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Matthew Freeman is a Brooklyn based playwright with a BFA from Emerson College. His plays include THE DEATH OF KING ARTHUR, REASONS FOR MOVING, THE GREAT ESCAPE, THE AMERICANS, THE WHITE SWALLOW, AN INTERVIEW WITH THE AUTHOR, THE MOST WONDERFUL LOVE, WHEN IS A CLOCK, GLEE CLUB, THAT OLD SOFT SHOE and BRANDYWINE DISTILLERY FIRE. He served as Assistant Producer and Senior Writer for the live webcast from Times Square on New Year's Eve 2010-2012. As a freelance writer, he has contributed to Gamespy, Premiere, Complex Magazine, Maxim Online, and MTV Magazine. His plays have been published by Playscripts, Inc., New York Theatre Experience, and Samuel French.

Thursday, August 23, 2007

Hail Satan

Got a chance to see a late night performance of Hail Satan by Mac Rogers as a part of the Fringe Festival last night. I personally loved it, and I wasn't the only one. Around me I heard chatter that it was the best of the Fringe Festival shows many of the other members of the audience had seen. It's wonderfully acted, well-directed and the play itself is a hoot. I loved it.

The play struck me as a bit of an anxiety dream about gainful employment. Many of us that ply our trade in the world of playwrighting have money jobs that take up a great deal of time and, of course, offer up countless ways to just, frankly, give up. Every day I sit down in a cubicle, lined with pictures my girlfriend and cartoons from the New Yorker, and talk to people about charitable deductions and IRS discount rates and IRA Rollvers and Annual Fund Letters and best practices for endowment management. It's shockingly easy and terribly distracting and it's the only way to afford my apartment and have healthcare at this stage in my life.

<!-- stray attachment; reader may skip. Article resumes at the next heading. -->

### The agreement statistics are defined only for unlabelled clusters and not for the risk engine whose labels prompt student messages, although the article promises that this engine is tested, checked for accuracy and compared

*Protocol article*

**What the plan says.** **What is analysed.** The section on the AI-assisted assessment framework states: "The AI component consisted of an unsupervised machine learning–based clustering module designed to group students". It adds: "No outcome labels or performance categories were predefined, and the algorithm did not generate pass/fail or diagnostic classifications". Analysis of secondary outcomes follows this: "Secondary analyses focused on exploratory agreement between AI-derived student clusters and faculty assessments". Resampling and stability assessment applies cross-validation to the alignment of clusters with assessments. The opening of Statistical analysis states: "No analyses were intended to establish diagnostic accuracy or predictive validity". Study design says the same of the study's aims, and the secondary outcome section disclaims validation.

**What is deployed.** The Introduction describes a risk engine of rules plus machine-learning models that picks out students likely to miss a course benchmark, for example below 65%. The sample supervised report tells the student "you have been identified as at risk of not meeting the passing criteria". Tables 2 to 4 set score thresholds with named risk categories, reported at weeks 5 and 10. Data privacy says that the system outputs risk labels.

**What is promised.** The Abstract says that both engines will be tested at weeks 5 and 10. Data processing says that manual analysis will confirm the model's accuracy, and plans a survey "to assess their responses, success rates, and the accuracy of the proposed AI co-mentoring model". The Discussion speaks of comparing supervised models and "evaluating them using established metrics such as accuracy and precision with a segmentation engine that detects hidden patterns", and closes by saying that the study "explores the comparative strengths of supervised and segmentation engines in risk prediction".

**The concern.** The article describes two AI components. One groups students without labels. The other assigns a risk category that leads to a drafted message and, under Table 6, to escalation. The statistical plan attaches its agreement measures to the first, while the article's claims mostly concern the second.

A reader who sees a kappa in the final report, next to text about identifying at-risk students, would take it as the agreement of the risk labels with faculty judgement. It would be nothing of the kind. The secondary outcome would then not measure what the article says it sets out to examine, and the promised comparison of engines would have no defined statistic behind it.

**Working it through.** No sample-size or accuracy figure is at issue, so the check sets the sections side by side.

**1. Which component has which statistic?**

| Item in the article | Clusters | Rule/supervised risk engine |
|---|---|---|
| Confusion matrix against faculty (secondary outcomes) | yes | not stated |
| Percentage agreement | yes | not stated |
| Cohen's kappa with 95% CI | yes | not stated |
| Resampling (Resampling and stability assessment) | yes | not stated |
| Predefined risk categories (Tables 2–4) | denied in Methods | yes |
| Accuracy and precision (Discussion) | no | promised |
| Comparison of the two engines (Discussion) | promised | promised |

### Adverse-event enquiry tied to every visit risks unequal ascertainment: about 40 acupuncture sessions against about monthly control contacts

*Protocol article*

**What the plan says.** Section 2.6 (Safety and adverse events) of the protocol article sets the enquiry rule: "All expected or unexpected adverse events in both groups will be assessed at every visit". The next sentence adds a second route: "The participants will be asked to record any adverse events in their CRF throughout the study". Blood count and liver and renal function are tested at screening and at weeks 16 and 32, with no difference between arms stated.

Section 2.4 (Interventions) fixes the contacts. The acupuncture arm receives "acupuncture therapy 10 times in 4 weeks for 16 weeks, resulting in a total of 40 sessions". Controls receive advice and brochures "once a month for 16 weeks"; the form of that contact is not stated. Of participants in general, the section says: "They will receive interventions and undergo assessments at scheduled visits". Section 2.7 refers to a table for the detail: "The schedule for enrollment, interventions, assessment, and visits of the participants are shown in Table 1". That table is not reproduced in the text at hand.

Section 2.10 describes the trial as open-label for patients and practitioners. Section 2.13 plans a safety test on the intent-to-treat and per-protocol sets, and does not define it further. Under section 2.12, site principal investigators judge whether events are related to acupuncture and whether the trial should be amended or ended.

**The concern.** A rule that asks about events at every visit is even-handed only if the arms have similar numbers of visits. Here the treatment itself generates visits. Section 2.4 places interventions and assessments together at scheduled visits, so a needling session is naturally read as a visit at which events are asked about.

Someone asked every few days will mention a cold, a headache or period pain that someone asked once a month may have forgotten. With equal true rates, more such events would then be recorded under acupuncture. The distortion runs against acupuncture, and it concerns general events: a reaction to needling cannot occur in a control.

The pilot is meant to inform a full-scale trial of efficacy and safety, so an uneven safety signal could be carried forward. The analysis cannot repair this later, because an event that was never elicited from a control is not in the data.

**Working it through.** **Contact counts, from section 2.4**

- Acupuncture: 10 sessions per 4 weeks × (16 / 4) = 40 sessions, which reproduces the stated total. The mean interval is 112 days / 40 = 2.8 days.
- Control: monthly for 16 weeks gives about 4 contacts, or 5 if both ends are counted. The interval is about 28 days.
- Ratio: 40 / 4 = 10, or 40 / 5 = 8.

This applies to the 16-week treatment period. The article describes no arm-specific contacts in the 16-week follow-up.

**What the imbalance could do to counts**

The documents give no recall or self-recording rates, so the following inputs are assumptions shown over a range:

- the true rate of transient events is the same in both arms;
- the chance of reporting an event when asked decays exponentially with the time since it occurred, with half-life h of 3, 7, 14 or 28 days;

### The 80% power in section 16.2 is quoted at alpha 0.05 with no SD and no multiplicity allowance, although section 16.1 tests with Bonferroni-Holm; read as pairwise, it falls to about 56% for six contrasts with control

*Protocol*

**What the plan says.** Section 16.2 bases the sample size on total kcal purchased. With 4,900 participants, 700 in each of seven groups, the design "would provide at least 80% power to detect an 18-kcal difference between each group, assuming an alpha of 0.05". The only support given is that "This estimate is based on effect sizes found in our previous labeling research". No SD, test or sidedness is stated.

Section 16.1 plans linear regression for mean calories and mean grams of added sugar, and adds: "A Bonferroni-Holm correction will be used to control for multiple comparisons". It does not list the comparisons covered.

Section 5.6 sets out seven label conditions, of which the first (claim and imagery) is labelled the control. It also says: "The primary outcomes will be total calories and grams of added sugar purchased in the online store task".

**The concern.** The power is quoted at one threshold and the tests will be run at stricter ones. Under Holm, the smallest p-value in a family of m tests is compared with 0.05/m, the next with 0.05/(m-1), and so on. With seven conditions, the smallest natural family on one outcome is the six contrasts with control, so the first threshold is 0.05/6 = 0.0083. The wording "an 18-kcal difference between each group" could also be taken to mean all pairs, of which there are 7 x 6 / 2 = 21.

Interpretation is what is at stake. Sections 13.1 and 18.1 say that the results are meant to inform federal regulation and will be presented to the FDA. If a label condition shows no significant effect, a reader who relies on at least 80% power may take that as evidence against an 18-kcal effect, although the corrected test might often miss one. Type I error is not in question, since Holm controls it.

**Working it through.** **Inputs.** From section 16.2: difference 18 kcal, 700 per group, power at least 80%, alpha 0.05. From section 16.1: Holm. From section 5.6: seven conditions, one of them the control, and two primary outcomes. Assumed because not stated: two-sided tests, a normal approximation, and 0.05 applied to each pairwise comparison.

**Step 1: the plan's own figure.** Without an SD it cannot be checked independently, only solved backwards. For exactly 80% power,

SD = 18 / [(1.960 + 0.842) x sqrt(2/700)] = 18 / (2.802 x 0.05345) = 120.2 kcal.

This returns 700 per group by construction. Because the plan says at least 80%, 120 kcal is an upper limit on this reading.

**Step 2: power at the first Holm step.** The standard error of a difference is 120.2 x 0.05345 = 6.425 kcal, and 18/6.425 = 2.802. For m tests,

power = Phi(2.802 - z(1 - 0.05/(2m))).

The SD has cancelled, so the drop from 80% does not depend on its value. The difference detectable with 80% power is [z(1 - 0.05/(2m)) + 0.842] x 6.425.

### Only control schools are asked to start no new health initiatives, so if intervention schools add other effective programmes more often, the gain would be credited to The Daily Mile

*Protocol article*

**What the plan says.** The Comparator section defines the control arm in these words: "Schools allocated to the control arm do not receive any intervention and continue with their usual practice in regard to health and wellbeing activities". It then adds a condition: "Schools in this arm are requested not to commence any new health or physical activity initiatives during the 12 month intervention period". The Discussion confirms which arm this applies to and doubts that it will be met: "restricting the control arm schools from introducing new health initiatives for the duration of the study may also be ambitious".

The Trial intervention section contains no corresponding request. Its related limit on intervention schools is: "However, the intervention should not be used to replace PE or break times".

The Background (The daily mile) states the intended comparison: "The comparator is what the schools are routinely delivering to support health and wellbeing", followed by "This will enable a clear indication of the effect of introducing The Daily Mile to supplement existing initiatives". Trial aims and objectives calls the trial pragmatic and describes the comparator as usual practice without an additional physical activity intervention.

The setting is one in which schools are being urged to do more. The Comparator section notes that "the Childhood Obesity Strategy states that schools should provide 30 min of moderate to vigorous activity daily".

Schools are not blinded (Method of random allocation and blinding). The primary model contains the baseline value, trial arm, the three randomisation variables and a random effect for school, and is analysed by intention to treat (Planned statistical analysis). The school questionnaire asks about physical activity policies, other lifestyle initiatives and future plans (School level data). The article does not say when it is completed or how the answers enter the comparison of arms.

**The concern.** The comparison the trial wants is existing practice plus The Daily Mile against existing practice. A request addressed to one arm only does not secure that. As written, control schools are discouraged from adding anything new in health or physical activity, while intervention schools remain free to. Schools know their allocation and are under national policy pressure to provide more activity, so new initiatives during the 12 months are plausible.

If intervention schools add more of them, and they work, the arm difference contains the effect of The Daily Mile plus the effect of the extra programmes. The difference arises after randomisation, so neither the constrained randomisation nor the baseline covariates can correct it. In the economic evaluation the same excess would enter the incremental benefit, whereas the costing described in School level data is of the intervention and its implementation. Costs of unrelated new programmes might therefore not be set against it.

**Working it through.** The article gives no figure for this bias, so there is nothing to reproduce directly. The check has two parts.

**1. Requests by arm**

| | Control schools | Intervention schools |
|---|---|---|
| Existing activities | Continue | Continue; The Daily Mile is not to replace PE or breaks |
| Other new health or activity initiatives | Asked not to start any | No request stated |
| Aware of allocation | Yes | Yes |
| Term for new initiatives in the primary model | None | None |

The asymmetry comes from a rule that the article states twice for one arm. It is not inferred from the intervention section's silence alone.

Hail Satan's premise is that a young writer (it's implied that he's given up on creative writing as an aspiration and now writes corporate communications) winds up at a small office and finds himself embraced wholly by the team. The catch: his co-workers are literally Satan-worshippers, who make a wonderfully persuasive case for their religion. It's essentially your standard anti-Christian message with a rather sickening twist.

Personally, I actually work for a religious organization. So on that level, the play had some resonance with me. But Rogers does far more than flesh out a funny premise. He treats his premise as a metaphor for the influence that the intensity of others, and our own passivity, can have cumulatively have on our...well...souls. It's darker than you might think, and very, very funny, and it never quite does what you expect.

There's one performance left: Friday August 24th at 7pm.

It's definitely worth a look.

Might I also suggest Adam Szymokowicz's Susan Gets Some Play? I haven't had a chance to see it, because my schedule is the Devil, but it's gotten great notices and it's universally been called a great time. Go see it!


TD said...

Both of these are on my schedule for later in the week...really looking forward.

Adam said...

thanks for the plug!

Aaron Riccio said...

Both are very good comedies, and both are in very different styles. I only hope that my recommending (and reviewing) them now will help them reappear at some later date.